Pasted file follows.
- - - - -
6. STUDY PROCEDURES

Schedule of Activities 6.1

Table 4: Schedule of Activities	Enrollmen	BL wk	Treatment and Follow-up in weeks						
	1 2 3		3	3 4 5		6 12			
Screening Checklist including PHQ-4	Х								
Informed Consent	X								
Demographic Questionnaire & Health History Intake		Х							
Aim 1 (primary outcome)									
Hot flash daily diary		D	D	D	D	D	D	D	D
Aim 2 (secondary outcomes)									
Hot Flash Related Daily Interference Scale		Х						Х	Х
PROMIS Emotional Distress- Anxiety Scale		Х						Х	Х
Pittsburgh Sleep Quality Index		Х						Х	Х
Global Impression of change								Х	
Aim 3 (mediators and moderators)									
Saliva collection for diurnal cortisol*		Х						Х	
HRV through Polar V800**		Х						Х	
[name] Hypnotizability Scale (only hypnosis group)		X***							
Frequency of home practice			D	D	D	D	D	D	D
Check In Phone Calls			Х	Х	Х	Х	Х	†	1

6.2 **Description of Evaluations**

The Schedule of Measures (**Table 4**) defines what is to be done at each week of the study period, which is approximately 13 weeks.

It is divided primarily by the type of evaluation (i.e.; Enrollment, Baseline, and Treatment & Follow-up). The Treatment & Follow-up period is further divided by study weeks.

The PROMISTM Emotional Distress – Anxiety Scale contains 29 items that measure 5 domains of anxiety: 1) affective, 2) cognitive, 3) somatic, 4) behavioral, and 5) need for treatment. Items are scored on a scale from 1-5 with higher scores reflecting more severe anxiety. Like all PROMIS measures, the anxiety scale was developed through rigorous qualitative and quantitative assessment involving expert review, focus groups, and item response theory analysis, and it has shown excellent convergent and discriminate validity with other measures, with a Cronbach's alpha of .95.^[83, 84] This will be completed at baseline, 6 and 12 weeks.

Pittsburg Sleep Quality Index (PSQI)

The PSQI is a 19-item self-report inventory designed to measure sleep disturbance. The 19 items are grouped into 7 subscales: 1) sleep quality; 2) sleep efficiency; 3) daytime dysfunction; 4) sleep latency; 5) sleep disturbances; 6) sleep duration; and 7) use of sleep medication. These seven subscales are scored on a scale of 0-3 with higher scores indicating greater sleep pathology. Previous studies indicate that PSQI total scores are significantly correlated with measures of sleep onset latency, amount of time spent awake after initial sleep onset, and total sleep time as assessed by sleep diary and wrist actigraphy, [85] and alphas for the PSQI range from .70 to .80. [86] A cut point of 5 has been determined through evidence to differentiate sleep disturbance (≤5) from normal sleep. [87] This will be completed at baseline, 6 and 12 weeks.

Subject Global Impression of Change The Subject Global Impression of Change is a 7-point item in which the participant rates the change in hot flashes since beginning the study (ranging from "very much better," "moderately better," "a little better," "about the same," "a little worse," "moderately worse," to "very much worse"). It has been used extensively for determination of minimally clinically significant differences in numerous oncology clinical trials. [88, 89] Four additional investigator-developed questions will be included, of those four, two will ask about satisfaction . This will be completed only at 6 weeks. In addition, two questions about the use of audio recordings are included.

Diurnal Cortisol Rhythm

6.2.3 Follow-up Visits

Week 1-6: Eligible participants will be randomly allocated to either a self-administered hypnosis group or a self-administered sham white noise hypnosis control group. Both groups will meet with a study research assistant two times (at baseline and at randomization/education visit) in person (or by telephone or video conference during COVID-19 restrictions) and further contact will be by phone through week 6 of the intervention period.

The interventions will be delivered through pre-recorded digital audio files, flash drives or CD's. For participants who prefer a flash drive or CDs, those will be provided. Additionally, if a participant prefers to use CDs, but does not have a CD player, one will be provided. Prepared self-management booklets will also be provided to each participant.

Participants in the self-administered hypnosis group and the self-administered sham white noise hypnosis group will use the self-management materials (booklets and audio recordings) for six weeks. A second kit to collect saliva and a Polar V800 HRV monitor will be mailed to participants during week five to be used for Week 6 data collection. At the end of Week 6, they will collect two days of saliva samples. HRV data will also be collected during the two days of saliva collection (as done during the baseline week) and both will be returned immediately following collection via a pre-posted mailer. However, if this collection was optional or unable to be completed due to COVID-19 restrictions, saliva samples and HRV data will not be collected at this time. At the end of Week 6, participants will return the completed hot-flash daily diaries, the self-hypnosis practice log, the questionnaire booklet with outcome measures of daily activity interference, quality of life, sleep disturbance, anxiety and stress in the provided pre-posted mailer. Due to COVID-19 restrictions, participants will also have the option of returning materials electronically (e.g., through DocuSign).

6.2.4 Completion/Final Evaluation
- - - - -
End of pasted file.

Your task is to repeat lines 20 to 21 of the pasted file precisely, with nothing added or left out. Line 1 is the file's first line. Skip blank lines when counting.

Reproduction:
Check In Phone Calls			Х	Х	Х	Х	Х	†	1

6.2 **Description of Evaluations**